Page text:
In the latest issue of Chemistry Today, Andrew Livingston and Katie Murray discuss the challenges involved with oligonucleotide manufacturing, and the role Nanostar Sieving can play in overcoming them.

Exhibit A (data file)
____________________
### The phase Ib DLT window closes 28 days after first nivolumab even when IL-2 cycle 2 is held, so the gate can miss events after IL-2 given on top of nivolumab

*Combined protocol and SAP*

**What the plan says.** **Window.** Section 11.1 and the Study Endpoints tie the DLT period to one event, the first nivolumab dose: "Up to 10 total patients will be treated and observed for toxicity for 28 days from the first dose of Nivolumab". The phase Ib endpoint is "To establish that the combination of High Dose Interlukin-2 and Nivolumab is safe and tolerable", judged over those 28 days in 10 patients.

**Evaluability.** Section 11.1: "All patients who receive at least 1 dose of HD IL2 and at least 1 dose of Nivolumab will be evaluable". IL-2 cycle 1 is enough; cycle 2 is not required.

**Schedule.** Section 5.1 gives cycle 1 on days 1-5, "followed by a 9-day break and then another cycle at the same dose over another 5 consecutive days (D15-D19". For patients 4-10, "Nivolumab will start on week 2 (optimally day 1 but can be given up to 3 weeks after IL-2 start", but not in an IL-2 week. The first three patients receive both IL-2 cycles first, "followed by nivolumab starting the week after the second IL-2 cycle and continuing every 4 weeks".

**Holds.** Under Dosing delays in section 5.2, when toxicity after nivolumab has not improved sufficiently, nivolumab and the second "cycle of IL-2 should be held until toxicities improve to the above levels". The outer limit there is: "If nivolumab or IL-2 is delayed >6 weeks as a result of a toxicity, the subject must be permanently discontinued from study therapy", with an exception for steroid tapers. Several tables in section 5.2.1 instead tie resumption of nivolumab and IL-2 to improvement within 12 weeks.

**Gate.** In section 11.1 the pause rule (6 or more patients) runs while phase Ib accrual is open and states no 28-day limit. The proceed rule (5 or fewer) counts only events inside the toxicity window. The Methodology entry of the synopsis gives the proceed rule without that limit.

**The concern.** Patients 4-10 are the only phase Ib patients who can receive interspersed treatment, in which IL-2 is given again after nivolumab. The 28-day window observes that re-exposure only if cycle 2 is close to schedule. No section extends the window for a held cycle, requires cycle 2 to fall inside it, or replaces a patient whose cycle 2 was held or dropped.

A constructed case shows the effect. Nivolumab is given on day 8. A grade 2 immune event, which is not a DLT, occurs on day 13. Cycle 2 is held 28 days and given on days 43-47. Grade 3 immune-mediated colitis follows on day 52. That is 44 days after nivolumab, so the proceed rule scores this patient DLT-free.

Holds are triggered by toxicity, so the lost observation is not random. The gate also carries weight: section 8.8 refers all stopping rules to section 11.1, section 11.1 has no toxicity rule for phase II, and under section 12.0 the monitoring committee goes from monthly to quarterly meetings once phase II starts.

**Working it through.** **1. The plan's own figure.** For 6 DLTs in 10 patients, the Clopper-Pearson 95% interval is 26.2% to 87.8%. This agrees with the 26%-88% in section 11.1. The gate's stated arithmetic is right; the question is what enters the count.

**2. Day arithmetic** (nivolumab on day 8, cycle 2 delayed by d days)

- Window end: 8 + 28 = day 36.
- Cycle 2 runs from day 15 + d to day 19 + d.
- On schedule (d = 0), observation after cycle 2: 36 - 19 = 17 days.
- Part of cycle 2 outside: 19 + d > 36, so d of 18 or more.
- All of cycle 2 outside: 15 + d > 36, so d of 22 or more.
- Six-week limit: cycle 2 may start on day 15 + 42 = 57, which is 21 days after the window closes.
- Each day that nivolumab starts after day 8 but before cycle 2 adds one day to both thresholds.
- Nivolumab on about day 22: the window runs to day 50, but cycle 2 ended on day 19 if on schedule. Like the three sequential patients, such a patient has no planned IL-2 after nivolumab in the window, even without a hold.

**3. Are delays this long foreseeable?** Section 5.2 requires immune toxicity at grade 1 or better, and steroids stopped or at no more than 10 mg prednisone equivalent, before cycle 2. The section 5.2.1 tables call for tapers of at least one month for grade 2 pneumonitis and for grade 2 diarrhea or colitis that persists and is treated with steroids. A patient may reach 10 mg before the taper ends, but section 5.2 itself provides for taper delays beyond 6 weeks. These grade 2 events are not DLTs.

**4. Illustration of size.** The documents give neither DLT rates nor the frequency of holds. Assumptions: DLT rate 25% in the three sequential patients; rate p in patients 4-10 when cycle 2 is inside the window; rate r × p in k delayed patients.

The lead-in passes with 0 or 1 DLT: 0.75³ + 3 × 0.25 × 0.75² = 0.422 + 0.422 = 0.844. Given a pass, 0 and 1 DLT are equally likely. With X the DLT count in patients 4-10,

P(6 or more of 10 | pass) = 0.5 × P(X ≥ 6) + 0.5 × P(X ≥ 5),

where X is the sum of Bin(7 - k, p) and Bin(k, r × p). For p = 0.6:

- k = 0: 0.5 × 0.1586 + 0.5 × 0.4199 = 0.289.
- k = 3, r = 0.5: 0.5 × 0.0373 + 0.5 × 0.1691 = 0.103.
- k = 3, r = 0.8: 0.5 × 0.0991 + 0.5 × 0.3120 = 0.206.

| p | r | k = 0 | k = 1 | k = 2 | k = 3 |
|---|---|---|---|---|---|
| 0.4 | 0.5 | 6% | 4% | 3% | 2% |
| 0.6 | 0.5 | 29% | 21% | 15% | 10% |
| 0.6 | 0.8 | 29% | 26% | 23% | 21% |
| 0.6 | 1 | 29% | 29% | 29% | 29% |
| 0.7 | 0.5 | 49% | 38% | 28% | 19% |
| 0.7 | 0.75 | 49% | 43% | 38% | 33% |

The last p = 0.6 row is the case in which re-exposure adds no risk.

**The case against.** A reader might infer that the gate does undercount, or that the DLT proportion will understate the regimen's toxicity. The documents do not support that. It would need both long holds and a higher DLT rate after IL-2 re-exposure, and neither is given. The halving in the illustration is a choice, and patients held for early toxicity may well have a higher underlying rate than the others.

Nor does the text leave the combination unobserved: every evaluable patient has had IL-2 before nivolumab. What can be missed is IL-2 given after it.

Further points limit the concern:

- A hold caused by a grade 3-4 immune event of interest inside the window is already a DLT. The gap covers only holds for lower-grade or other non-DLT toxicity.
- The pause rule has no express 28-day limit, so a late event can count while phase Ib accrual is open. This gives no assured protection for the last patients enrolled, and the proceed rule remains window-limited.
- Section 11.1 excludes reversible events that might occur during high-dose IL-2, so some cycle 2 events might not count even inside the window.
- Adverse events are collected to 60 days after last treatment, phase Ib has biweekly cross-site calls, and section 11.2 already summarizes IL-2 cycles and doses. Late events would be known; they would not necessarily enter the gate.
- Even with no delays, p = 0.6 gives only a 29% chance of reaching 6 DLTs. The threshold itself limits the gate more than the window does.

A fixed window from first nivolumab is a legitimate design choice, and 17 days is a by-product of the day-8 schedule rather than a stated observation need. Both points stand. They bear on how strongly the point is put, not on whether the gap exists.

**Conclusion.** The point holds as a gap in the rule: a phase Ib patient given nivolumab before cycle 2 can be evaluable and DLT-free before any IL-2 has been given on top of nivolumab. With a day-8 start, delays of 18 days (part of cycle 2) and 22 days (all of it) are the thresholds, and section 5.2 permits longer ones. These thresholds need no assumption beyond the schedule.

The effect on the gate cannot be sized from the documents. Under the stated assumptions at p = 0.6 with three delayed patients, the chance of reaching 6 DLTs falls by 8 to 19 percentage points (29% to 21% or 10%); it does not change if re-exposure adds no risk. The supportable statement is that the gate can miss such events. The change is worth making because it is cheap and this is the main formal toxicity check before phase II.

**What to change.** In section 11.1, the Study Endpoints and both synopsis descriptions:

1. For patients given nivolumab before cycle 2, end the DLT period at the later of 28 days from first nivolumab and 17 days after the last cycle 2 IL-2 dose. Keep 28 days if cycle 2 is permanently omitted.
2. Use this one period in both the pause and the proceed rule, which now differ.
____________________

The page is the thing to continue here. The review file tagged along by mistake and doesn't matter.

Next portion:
Oligonucleotides, which have already shown success in the treatment of rare diseases, are now being used to treat conditions with much larger patient populations. However, limitations associated with the current state-of-the-art solid-phase manufacturing technology – namely high costs and low capacity – inhibit their true potential. Despite this, oligonucleotide-based drugs are still moving through the R&D pipeline, but their progress will be hindered without an overhaul of the current manufacturing process. An exciting academic, government and industry collaboration is investigating the potential of a novel liquid-phase synthesis technique. This technique – referred to as Nanostar Sieving – circumvents many of the limitations associated with solid-phase oligonucleotide manufacturing, offering a more cost-effective and environmentally sustainable method of manufacturing oligonucleotides at a larger scale.
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